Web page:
The ICC, Israel and international humanitarian law

Allegations of war crimes by the IDF during its military confrontations with Hamas are an absurdity

The entrance of the International Criminal Court (ICC) is seen in The Hague (photo credit: REUTERS)
The entrance of the International Criminal Court (ICC) is seen in The Hague
(photo credit: REUTERS)

In late December, ICC Chief Prosecutor Fatou Bensouda decided to open an investigation into alleged war crimes committed in the Palestinian territories, proclaiming that there was a reasonable basis that such crimes were committed by the IDF during the 2014 hostilities in Gaza. Bensouda even went so far as to accuse the Israel Defense Forces of “willful killing and willfully causing serious injury to body or health.” However, when examining all of the evidence, it becomes apparent that Bensouda’s statement lacks veracity because the IDF conducted Operation Protective Edge in full compliance with international humanitarian law under the Geneva Conventions.

The Geneva Conventions and their Additional Protocols are international treaties that regulate the conduct of parties during an armed conflict and which seek to constrain the deleterious effects of war. A grave violation of the Geneva Conventions is considered under Article 8 of the Rome Statute as constituting a war crime.
Israel’s conduct during Operation Protective Edge in 2014 demonstrates that it did not commit grave violations of the Geneva Conventions that would be considered a war crime under the Rome Statute. For instance, Article 57(2)(b) of Protocol I of the Additional Protocol to the Geneva Conventions states, “An attack shall be canceled or suspended if it becomes apparent that the objective is not a military one or is subject to special protection or that the attack may be expected to cause incidental loss of civilian life, injury to civilians, damage to civilian objects, or a combination thereof, which would be excessive in relation to the concrete and direct military advantage anticipated.”
During Operation Protective Edge, Israel upheld this requirement by canceling air strikes when it noticed that civilians were present.Similarly, Israel used guided missiles which allowed IAF pilots to redirect missiles in mid-flight in order to avoid hitting civilians whom they noticed were present.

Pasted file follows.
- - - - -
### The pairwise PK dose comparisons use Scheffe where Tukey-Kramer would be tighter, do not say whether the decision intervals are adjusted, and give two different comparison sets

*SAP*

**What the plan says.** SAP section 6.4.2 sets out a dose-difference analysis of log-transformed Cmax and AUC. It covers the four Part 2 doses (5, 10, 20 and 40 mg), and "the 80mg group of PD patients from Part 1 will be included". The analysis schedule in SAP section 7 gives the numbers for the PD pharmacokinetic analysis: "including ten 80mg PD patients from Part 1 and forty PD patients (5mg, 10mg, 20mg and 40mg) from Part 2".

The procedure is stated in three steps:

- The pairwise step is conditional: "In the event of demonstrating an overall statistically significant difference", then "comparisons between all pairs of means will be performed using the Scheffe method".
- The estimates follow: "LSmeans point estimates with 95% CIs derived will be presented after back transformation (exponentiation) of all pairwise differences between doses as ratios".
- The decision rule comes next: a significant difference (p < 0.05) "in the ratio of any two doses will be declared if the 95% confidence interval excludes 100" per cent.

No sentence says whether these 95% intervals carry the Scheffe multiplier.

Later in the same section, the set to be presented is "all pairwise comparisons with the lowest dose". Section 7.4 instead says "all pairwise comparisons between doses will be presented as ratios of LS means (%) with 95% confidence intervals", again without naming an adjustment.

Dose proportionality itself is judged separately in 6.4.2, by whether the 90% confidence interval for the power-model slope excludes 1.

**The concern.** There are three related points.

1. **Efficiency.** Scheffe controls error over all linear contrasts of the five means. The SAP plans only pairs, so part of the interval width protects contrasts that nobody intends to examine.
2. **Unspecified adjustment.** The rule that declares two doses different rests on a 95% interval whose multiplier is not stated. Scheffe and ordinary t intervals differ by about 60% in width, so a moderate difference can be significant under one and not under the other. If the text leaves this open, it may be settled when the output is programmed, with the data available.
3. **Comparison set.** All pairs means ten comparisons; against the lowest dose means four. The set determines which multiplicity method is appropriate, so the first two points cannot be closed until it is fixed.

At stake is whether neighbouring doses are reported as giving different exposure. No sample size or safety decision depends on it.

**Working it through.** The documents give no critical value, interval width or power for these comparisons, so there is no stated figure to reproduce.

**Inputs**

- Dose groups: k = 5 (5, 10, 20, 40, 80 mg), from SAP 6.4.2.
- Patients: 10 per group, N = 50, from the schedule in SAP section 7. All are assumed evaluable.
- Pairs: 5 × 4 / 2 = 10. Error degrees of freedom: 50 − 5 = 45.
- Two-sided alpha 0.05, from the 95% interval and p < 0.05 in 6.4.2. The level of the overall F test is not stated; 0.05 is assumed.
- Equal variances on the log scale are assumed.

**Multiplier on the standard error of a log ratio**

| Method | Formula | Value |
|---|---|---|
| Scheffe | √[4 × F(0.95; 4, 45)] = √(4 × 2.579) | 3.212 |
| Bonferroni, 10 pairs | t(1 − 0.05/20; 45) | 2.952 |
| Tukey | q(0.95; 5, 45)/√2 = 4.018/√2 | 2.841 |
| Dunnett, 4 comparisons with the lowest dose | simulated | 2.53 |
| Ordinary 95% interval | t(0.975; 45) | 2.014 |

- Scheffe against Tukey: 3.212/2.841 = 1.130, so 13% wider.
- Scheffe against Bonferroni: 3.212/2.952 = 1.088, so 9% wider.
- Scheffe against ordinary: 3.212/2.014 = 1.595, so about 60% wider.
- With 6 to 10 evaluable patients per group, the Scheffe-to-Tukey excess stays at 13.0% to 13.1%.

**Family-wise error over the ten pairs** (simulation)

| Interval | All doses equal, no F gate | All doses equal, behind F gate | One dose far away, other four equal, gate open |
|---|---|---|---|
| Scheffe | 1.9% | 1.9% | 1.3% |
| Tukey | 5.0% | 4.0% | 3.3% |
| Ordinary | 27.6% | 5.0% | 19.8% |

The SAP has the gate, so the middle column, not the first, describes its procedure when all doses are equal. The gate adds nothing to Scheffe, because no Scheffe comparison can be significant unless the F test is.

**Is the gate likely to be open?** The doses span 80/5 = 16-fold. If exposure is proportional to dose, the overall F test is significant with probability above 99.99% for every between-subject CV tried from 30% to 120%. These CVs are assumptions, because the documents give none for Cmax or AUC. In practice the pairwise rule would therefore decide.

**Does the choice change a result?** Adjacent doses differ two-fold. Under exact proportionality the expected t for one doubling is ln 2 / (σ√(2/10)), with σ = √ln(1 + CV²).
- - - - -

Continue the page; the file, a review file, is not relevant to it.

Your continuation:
When Israel decided to strike a target, it did so in full compliance with Article 57(3) of Protocol I which states, “When a choice is possible between several military objectives for obtaining a similar military advantage, the objective to be selected shall be that the attack on which may be expected to cause the least danger to civilian lives and to civilian objects.”
The IDF used precision pinpoint strikes against the targets it decided to strike in order to minimize damage to the surroundings and to prevent civilian casualties.
Additionally, Israel demonstrated that it complied with Article 57(2)(c) of Protocol I, which states, “Effective advance warning shall be given of attacks which may affect the civilian population, unless circumstances do not permit.”
Israel complied with this provision because it called Gaza civilians and sent warning messages of the impending attack, providing them with effective advanced warning. Similarly, the IDF also sent text messages directed to mobile telephones that warned individuals of an impending strike and to avoid the area.
For instance, Israel called the Wafa Hospital in Gaza where weapons were being stored, and provided the people inside with advance warning of a strike and encouraged individuals in the hospital to evacuate. Additionally, Israel’s conduct is in compliance with Article 57(2)(c) of Protocol I because Israel dropped leaflets warning civilians of an attack and to evacuate the area. Furthermore, Israel used a tactic known as roof knocking, which is used to warn civilians of an impending strike and to give civilians time to evacuate those buildings.
While Israel undertook tremendous precautions in order to minimize civilian casualties, unfortunately, some mistakes were made and civilians were either hurt or killed. However, this does not in and of itself constitute a war crime.
The former chief prosecutor at the ICC, Luis Moreno-Ocampo, has commented, “Under international law and the Rome Statute, the death of civilians during an armed conflict, no matter how grave and regrettable, does not in itself constitute a war crime. International humanitarian law and the Rome Statute permit belligerents to carry out proportionate attacks against military objectives, even when it is known that some civilian deaths or injuries will occur.”
Hamas located its military objectives within densely populated civilian in order to use the civilian population as human shields, trying to make certain areas immune from attack. That is a violation of international law. The IDF was therefore permitted, as Moreno-Ocampo alluded, to carry out its military operations against Hamas, despite the fact that some collateral damage could occur. Israel has its own methods of accountability, as the IDF investigates every allegation of wrongdoing to help ensure that such mistakes do not occur in the future.
In summation, the evidence demonstrates that Israel did not deliberately target civilians and that it acted in full accordance with the principles of international humanitarian law. This shows that the ICC chief prosecutor’s statement regarding the IDF deliberately targeting civilians is erroneous. The prosecutor should exonerate Israel of any alleged war crimes brought forward by the ICC in regard to Operation Protective Edge.

The writer is a lawyer at Rudolph Clarke and a graduate of the Widener University School of Law.